But another group is in just as much of a frenzy over online retail: venture capitalists, who invested a record $2.39 billion in online shopping this year, according to Thomson Reuters data. That’s more than double last year’s $1.06 billion, which in turn was almost double the prior year’s investments in the sector.
“We think that online commerce — traditional goods, soft goods, social commerce, flash sales — that whole category is going through a tremendous amount of innovation,” Tony Florence, a venture capitalist at New Enterprise Associates, told Reuters.
“You’ve got this confluence of technologies and business models that for consumers is creating a unique value proposition.” NEA has backed online retailers ranging from high-end flash-sales site Gilt Groupe to diapers retailer Quidsi, which was bought in 2010 by Amazon.com for $500 million.
The excitement has led to a surge of investment in the sector. Shoedazzle, a subscription site, secured $40 million from investors like Andreessen Horowitz and Lightspeed Venture Partners in May, and Gilt Groupe landed $138 million in May from backers including Goldman Sachs and NEA.
Earlier this week, flash-sales site Fab.com raised $40 million in a round led by Andreessen, just months after transforming itself from a network for gay men.
A big part of the growth stems from changes in habits in shopping online. A few years ago, people used search engines to find specific things they needed.
Now, because of sites like Facebook that make it easy for people to see what their friends are buying and for merchants to get the word out about their products, potential customers are much more likely to gain exposure to products they might not otherwise be aware of, and to shop when they weren’t necessarily planning to.
“The Web makes it easier to acquire customers and engage with those customers,” said Roger Lee, a venture capitalist with Battery Ventures whose investments include Groupon and customer-review site Angie’s List.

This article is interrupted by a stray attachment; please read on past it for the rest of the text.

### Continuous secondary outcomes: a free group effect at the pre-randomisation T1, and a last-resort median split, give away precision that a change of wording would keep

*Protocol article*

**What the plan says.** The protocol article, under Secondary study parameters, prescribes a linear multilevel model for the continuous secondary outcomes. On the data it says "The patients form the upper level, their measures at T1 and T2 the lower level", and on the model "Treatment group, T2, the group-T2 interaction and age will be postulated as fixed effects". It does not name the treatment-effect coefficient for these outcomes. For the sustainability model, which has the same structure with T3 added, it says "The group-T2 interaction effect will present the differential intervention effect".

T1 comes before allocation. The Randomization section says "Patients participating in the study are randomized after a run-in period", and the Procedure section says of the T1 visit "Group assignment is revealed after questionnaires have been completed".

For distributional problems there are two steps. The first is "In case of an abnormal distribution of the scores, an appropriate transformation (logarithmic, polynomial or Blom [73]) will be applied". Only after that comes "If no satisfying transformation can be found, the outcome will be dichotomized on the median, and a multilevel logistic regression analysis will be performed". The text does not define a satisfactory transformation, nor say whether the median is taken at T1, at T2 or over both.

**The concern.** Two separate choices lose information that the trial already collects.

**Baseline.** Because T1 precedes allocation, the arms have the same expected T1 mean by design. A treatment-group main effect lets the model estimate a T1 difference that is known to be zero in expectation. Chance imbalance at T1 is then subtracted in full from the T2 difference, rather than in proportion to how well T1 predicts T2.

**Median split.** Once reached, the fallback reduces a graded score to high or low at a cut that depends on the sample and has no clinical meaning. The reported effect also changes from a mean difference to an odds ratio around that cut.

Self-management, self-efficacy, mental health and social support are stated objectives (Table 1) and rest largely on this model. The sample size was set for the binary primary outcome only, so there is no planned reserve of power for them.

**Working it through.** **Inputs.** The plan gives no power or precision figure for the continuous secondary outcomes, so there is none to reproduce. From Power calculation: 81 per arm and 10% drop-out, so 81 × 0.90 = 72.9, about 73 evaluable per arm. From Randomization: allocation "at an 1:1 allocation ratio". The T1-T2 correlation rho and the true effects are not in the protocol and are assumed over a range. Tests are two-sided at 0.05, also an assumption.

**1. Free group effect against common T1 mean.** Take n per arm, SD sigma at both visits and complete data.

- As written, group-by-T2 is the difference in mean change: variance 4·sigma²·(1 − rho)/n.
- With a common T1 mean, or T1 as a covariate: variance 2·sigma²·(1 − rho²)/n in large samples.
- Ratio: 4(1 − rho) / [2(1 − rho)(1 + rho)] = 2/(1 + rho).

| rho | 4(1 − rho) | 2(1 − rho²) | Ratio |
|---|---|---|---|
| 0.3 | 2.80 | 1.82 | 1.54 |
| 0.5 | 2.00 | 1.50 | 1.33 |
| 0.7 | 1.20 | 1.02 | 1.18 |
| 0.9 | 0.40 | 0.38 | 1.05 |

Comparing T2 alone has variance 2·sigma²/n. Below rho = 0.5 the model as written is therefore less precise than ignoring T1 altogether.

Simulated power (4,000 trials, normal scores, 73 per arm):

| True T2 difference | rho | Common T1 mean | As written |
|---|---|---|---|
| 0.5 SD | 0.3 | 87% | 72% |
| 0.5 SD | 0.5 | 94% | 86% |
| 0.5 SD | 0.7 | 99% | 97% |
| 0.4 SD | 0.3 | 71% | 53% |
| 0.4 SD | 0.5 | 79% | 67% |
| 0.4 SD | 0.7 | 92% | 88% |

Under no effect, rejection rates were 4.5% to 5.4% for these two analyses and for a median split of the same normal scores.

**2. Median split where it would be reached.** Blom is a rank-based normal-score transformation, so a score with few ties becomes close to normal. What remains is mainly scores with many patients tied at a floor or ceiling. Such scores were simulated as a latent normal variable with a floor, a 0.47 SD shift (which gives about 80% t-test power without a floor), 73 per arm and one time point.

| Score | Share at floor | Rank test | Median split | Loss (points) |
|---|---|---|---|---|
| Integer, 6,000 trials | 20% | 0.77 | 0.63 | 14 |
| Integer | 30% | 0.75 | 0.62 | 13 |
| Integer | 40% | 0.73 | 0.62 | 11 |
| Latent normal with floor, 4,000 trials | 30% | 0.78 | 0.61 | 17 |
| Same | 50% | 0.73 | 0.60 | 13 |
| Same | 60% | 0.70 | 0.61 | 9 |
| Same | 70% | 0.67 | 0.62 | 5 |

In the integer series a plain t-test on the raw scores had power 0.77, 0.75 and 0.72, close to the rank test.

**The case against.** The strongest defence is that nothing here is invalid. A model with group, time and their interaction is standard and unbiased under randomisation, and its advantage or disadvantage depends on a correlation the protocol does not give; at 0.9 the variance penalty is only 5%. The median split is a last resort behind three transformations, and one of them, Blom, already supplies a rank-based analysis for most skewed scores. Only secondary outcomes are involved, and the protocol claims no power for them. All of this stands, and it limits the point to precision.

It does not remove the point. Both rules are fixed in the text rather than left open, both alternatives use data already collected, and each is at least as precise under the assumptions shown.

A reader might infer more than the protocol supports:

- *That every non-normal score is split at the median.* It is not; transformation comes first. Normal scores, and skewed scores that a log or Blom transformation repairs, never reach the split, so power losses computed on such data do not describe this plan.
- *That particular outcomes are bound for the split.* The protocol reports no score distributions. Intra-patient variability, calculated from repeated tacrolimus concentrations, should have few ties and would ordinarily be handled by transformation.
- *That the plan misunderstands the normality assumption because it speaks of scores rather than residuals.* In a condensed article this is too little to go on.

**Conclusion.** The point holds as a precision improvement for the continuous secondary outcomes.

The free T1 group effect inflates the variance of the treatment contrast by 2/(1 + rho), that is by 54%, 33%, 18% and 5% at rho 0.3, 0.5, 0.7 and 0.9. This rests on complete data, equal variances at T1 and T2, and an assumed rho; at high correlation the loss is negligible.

To encourage shoppers who feel overwhelmed by too much choice, many sites offer highly curated selections, often to a degree not feasible in a bricks-and-mortar store. Retailer Joyus.com, for example, offers sales of perhaps a dozen items at a time, each carefully chosen to appeal to professional women, such as chic blouses that look good at the office and dressed down on weekends.
Curation taken to an extreme is what drives the daily-deal category, which has spawned some of the biggest growth in online retail by offering a deal per day. The offers arrive by email, and members can decided whether to purchase them.
The category gives some investors the shakes, given large losses at Groupon. But Groupon’s rapid growth — its revenue for just the first nine months of this year totaled $1.1 billion, more than three times the total for the whole of last year — illustrates the potential for online retail.
Gilt Groupe CEO Kevin Ryan says his private-sales company will achieve $2 billion in annual gross revenue within five years, up from $500 million in the year ended June 30. In part, that’s because being online gives Gilt a peek at information it wouldn’t otherwise have about its customers, such as knowing not just order history but the types of items they like to look at on Gilt’s site, he told Reuters. That allows for very tailored sales pitches.
In most sectors, online sales are under 10 percent of their offline totals, said NEA’s Florence, which he argues will change quickly giving the increasing time consumers, particularly younger ones, spend on the Internet.
Part of the change will come as companies experiment to get the most out of the medium, for example with video. Joyus Chief Executive Sukhinder Singh Cassidy says video eventually will drive significant sales volume compared with static pictures.
“Yield over still, that’s what we have to optimize,” she told Reuters. She said using video helps her site create a richer experience, with short and chatty demonstrations designed to seem more like a friend is sharing a tip rather than a sales pitch.
While she is carefully tracking sales data based on her videos, that metric is still relatively unusual, she said. Video online is still mostly measured in engagement — how many viewers watched and for how long — rather than responses, making it hard to gauge success, she said.
(By Sarah McBride; editing by Steve Orlofsky)